Thursday, May 03, 2012

Review: Alex Cross's Trial by James Patterson

First line: A few months after I hunted a vicious killer named the Tiger halfway around the world, I began to think seriously about a book I had been wanting to write for years.

From the inside cover: The irresistible story - passed down through the generations - of a courageous fight for freedom by one of Alex Cross's ancestors.

From his grandmother, Alex Cross has heard the story of his great-uncle Abraham and his struggles for survival in the era of the Ku Klux Klan. Now Alex passes the family tale along to his own children in a novel he's written - a novel called Trial.

As a lawyer in Washington, DC, early in the 1900s, Ben Corbett represents the toughest cases. Fighting against oppression and racism, he risks his family and his life in the process. When President Roosevelt asks Ben to return to his hometown to investigate rumors of the resurgence of the Ku Klux Klan there, he cannot refuse.

When he arrives in Mississippi, Ben meets the wise Abraham Cross and his beautiful daughter Moody. Ben enlists their help, and the two Crosses introduce him to the hidden side of the idyllic Southern town. Lynchings have become commonplace, and residents of the black quarter live in constant fear. Ben aims to break the reign of terror -but the truth of who is really behind it could break his heart. Written in the fearless voice of Detective Alex Cross, Alex Cross's "Trial" is a gripping story of murder, love, and above all, bravery.

My thoughts: As many of you know I love James Patterson's books and read most of his series, including the Alex Cross series. When I first saw this book, I thought it wasn't really part of the series and so I didn't read it at the time. I recently decided to read it and despite the tough nature of the story, I found it to be a good book.

Alex Cross's Trial is the story that Alex Cross writes about his ancestors. It is set in 1906 when Theodore Roosevelt is president and the Ku Klux Klan is alive and active, conducting lynches and burnings in the deep south. Alex's great-uncle aids the young lawyer sent to Mississippi on the president's behalf to find out what's going on.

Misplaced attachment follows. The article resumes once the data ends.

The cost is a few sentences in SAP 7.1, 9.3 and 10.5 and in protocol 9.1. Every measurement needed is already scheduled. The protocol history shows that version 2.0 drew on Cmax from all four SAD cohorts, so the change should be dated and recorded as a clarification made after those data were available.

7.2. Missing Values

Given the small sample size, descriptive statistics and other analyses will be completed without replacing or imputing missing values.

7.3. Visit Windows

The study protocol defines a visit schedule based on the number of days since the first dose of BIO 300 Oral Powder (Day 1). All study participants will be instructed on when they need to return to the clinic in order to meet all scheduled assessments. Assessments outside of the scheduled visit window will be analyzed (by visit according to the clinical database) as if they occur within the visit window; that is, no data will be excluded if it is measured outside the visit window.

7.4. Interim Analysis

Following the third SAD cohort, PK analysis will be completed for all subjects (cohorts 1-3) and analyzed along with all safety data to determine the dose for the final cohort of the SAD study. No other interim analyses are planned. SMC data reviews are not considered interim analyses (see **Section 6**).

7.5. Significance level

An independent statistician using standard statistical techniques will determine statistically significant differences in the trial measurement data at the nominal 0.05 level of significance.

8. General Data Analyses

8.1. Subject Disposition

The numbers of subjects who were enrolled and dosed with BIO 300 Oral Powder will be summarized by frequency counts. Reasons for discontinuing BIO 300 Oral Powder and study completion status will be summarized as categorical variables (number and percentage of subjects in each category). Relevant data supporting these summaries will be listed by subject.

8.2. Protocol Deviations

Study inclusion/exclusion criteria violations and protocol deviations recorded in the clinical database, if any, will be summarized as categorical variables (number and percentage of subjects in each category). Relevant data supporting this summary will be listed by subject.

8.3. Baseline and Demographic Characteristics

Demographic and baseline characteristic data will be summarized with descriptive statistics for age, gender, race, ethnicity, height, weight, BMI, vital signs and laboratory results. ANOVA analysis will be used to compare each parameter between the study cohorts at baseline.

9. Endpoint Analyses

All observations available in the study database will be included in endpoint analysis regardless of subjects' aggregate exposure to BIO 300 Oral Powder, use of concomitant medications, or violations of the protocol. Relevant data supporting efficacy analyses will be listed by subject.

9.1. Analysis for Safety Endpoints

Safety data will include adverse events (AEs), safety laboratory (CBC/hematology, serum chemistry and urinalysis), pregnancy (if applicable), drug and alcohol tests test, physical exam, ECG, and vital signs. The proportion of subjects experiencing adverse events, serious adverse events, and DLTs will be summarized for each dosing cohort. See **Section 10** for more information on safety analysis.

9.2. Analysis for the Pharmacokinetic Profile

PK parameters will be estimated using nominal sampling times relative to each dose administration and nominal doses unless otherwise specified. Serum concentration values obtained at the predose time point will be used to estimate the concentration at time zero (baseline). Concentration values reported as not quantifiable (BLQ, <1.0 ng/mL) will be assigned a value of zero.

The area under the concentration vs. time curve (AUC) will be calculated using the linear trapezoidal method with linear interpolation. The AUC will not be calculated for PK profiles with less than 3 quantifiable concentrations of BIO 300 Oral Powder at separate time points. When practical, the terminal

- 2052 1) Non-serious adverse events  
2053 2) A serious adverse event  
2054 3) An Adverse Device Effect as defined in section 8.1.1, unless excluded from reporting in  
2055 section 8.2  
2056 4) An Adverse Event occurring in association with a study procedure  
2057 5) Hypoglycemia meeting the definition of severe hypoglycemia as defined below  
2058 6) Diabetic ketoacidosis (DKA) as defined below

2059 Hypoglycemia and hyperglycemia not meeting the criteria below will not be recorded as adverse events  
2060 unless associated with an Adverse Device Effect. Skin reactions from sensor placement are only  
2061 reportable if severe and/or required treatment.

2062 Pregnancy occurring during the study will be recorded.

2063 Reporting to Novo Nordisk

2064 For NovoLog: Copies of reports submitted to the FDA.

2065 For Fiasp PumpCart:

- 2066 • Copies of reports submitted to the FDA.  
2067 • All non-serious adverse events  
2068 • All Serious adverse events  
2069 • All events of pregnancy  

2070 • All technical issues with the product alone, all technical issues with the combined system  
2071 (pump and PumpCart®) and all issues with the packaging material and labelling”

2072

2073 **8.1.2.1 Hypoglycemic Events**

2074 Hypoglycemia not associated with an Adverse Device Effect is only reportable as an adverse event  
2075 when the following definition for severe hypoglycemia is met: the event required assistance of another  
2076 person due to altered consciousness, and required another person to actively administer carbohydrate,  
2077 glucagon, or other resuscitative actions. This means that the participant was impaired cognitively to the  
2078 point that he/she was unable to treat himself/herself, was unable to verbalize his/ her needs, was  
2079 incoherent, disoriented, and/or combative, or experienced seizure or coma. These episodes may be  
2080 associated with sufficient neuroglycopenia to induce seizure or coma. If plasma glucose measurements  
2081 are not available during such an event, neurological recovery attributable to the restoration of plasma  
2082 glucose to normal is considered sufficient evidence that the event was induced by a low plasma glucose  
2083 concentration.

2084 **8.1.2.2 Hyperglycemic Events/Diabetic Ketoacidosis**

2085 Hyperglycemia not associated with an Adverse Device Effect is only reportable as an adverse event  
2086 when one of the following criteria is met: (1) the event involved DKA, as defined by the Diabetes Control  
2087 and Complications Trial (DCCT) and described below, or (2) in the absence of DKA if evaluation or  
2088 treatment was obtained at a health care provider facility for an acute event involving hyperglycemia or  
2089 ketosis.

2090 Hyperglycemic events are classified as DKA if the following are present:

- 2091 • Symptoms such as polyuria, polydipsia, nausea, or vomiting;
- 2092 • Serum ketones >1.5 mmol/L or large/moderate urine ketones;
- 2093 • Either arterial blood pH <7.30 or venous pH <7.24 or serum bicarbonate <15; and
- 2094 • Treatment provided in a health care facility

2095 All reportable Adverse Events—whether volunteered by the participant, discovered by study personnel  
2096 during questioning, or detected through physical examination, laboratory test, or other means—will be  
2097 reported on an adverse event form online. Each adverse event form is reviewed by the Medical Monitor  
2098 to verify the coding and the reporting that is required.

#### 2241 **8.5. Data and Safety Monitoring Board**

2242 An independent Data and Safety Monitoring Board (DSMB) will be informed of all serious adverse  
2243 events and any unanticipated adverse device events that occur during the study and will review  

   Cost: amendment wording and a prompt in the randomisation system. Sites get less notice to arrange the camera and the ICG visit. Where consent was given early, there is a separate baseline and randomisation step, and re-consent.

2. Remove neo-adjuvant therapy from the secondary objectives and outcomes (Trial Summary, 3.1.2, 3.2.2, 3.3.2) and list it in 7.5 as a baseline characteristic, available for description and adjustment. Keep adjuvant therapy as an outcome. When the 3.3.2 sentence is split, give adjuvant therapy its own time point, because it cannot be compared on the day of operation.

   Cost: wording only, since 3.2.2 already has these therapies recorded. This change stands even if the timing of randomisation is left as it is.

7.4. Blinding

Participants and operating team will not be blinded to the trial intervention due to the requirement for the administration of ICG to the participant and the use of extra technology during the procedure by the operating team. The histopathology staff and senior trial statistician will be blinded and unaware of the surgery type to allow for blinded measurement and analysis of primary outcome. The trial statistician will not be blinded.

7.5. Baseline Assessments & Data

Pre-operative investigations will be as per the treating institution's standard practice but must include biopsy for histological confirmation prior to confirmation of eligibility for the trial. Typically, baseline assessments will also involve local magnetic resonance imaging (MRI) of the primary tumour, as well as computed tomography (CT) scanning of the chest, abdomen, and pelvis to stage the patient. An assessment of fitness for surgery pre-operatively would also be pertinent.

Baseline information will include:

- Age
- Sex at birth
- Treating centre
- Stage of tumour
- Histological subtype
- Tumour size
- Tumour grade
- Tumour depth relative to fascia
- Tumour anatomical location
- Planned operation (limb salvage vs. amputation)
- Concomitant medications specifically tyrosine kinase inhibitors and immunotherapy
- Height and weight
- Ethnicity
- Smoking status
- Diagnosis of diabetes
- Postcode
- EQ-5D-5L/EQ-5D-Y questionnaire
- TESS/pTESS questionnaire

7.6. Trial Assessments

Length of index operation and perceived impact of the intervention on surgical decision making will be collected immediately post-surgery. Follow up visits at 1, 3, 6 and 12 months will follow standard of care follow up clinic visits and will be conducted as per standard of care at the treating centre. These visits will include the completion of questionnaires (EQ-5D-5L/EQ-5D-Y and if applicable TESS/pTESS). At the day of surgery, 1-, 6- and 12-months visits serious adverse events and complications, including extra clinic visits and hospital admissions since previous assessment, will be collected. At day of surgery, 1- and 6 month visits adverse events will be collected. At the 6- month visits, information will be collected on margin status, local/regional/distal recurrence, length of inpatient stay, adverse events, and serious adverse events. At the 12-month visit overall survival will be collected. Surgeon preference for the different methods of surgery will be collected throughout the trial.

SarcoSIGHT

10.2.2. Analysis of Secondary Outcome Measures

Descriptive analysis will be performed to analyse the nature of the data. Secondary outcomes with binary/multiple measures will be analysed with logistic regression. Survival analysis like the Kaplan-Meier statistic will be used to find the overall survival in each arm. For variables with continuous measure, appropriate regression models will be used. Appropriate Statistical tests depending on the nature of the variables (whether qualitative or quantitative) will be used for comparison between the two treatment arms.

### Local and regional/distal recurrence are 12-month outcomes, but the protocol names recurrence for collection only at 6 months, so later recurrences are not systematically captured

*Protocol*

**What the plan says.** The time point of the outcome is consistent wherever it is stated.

This story follows some of the typical Patterson qualities readers have come to expect - short chapters, twists and turns with some suspenseful moments thrown in. However, it is more a compelling story than the typical thriller one associates with an Alex Cross story. I'm glad I finally read it, but I have to admit, it really doesn't have much to do with Alex Cross himself, other than the fact that he "wrote" this story.

Have you read this one yet? How do you feel about books that are marketed as part of a series but really have nothing to do with the series?

(I purchased this book from a library book sale.)

Books in the Alex Cross series:
  1. Along Came a Spider                    10.  London Bridges
  2. Kiss the Girls                                   11.  Mary Mary
  3. Jack and Jill                                    12.  Cross 
  4. Cat and Mouse                                13.  Double Cross
  5. Pop Goes the Weasel                    14.  I, Alex Cross
  6. Roses are Red                                 15.  Alex Cross's Trial
  7. Violets are Blue                              16.  Cross Country
  8. Four Blind Mice                             17.  Cross Fire
  9. The Big Bad Wolf                            18.  Kill Alex Cross


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